Active Voice: Responding to a NY Times Article That Missed the Point - “To Lose Weight, Eating Less is Far More Important Than Exercising More”
By John M. Jakicic, Ph.D., FACSM
Viewpoints presented in SMB commentaries reflect opinions of the authors and do not necessarily reflect positions or policies of ACSM.
John M. Jakicic, Ph.D., FACSM, is a professor and chair of the Department of Health and Physical Activity at the University of Pittsburgh in Pennsylvania. He also is director of the Physical Activity and Weight Management Research Center at the university. Extensively published and well-funded by NIH research grants, Dr. Jakicic’s specialization relates to health effectiveness of long-term strategies for successful weight loss in overweight populations. A particular focus in his work has been the role of physical activity in these interventions. Dr. Jakicic has served in numerous appointed and elected volunteer positions with ACSM. He currently is the chair of ACSM’s Strategic Health Initiative on Obesity. In the last few years, he also served on the American College of Cardiology/American Heart Association (ACC/AHA) Task Force on Practice Guidelines – a group of leading health scientists charged with developing and publishing four special reports in 2014 that address lifestyle management of risks for cardiovascular disease and overweight and obesity in adults.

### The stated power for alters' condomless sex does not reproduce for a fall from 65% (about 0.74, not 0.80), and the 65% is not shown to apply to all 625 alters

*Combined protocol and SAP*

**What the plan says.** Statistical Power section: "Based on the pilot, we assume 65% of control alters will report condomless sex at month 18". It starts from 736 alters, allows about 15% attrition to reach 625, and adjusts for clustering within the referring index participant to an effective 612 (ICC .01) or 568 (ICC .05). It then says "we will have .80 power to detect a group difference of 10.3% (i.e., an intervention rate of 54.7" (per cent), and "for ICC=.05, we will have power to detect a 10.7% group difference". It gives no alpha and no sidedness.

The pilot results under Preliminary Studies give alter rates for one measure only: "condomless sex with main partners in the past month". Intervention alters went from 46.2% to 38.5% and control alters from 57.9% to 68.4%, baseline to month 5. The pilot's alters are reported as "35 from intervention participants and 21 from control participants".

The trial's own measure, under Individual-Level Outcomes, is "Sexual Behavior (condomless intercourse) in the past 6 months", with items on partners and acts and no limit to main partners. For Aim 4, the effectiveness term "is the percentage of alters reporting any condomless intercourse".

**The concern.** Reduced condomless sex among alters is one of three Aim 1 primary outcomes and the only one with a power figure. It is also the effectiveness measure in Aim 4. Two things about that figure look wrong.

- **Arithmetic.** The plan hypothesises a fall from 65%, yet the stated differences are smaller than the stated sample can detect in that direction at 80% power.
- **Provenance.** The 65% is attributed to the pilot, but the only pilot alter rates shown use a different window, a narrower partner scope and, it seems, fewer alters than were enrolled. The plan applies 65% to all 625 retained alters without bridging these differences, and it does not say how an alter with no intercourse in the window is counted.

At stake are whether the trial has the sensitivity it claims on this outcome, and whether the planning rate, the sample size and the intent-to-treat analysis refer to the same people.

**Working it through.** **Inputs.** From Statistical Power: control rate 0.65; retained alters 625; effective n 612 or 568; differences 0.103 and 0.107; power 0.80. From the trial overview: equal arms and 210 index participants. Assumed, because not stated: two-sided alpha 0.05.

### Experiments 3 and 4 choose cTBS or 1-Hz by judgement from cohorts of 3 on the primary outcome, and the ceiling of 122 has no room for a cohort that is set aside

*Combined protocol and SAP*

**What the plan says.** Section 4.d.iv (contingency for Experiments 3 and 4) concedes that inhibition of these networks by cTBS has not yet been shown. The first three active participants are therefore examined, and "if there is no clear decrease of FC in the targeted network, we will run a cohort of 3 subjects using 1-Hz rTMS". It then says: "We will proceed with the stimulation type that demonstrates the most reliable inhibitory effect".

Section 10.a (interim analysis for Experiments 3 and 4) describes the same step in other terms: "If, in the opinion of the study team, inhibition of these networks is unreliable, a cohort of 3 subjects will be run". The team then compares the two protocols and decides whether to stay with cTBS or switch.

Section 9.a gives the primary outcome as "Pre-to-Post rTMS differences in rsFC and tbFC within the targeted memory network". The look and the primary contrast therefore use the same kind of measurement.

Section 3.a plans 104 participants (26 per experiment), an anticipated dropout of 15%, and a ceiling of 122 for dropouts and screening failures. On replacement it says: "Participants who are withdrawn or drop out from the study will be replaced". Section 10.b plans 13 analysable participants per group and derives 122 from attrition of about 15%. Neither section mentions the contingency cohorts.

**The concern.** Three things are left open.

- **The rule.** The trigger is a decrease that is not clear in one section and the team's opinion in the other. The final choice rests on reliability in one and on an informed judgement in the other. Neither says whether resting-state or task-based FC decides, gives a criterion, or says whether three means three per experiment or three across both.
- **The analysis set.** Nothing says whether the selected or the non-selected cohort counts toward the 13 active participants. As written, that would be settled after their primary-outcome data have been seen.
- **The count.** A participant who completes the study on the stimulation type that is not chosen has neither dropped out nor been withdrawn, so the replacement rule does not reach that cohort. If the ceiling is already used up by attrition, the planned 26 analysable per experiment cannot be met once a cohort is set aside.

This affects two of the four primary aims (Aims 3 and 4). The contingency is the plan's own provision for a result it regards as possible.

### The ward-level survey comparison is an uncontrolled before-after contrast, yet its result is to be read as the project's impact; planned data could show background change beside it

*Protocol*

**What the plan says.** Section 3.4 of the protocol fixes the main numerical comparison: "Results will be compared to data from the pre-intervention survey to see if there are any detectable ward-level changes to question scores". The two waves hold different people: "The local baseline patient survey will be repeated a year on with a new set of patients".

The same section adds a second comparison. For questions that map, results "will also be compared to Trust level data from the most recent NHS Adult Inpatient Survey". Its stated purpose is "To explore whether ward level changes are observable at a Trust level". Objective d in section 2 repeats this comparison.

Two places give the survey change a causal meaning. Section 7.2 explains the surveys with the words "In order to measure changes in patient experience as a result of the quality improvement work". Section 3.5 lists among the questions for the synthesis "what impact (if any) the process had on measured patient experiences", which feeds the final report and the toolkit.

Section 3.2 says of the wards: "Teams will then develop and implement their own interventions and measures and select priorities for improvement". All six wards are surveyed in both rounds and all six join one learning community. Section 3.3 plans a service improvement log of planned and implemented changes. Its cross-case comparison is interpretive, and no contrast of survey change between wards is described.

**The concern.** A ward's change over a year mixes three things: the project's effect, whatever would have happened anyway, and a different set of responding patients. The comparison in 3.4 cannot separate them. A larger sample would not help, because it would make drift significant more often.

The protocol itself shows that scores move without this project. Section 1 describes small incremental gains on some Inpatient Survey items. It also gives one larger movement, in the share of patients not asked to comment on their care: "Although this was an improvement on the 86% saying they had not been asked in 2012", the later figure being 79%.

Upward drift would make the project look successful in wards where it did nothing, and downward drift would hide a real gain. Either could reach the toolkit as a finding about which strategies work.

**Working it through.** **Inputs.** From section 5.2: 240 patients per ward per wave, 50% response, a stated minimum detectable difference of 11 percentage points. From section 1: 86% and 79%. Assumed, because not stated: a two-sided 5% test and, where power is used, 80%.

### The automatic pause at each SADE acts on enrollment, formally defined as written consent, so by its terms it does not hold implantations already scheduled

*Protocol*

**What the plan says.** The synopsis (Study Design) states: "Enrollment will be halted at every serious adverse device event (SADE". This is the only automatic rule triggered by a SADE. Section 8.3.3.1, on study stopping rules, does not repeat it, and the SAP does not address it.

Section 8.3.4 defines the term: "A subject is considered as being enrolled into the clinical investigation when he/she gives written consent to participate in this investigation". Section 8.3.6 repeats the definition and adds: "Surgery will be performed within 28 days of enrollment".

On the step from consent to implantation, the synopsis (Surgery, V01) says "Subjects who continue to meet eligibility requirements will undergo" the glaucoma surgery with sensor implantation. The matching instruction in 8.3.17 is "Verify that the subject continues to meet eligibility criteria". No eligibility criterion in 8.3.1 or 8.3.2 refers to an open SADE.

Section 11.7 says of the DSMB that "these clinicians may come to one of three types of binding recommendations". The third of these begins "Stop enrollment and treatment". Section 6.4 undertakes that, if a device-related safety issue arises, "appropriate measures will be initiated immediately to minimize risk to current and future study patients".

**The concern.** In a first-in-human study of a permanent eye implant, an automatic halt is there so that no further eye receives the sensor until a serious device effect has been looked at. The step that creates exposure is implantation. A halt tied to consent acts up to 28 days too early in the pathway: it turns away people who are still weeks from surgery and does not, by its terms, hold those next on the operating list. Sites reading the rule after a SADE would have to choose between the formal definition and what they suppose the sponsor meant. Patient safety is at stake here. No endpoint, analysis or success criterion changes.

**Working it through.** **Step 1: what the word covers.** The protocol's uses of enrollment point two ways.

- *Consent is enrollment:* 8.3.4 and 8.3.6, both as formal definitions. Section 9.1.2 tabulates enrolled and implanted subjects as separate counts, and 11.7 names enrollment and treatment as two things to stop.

Dr. Jakicic presents this invited commentary in response to an article recently published in the New York Times (NY Times). That article, by Aaron E. Carroll, M.D., was entitled “To Lose Weight, Eating Less is Far More Important Than Exercising More”. The NY Times is one of the foremost news sources in the world, having the largest circulation of any print newspaper in the US and having won more Pulitzer Prizes than any other news source. Therefore, the opinions expressed in the article by Dr, Carroll may influence understandings of a great many. For this reason, SMB is grateful to Dr. Jakicic for sharing an alternative viewpoint in this Active Voice commentary.
Excess body weight, typically termed overweight or obesity, is highly prevalent in the United States. Moreover, this excess body weight is typically associated with many additional negative health consequences that range from metabolic (diabetes, heart disease) to physical (musculoskeletal pain such as back pain, leg pain, etc.) to psychological (depression) to social stigma. Thus, it is imperative that effective treatments and interventions are developed and implemented to have both an initial and sustainable impact on addressing the significant public health problem that is obesity. The article entitled “To Lose Weight, Eating Less is Far More Important Than Exercising More” authored by Aaron E. Carroll that was published on June 15th in the New York Times raises the public health issue of overweight and obesity. Unfortunately, the headline and, additionally, the overall tone of the message contribute to reader misunderstanding regarding how to effectively combat the obesity epidemic in the United States and many other countries throughout the world. The article also further encourages the false notion that one important lifestyle behavior is more important than another — when in fact, for effective weight control, physical activity is just as important as appropriate diet and nutrition.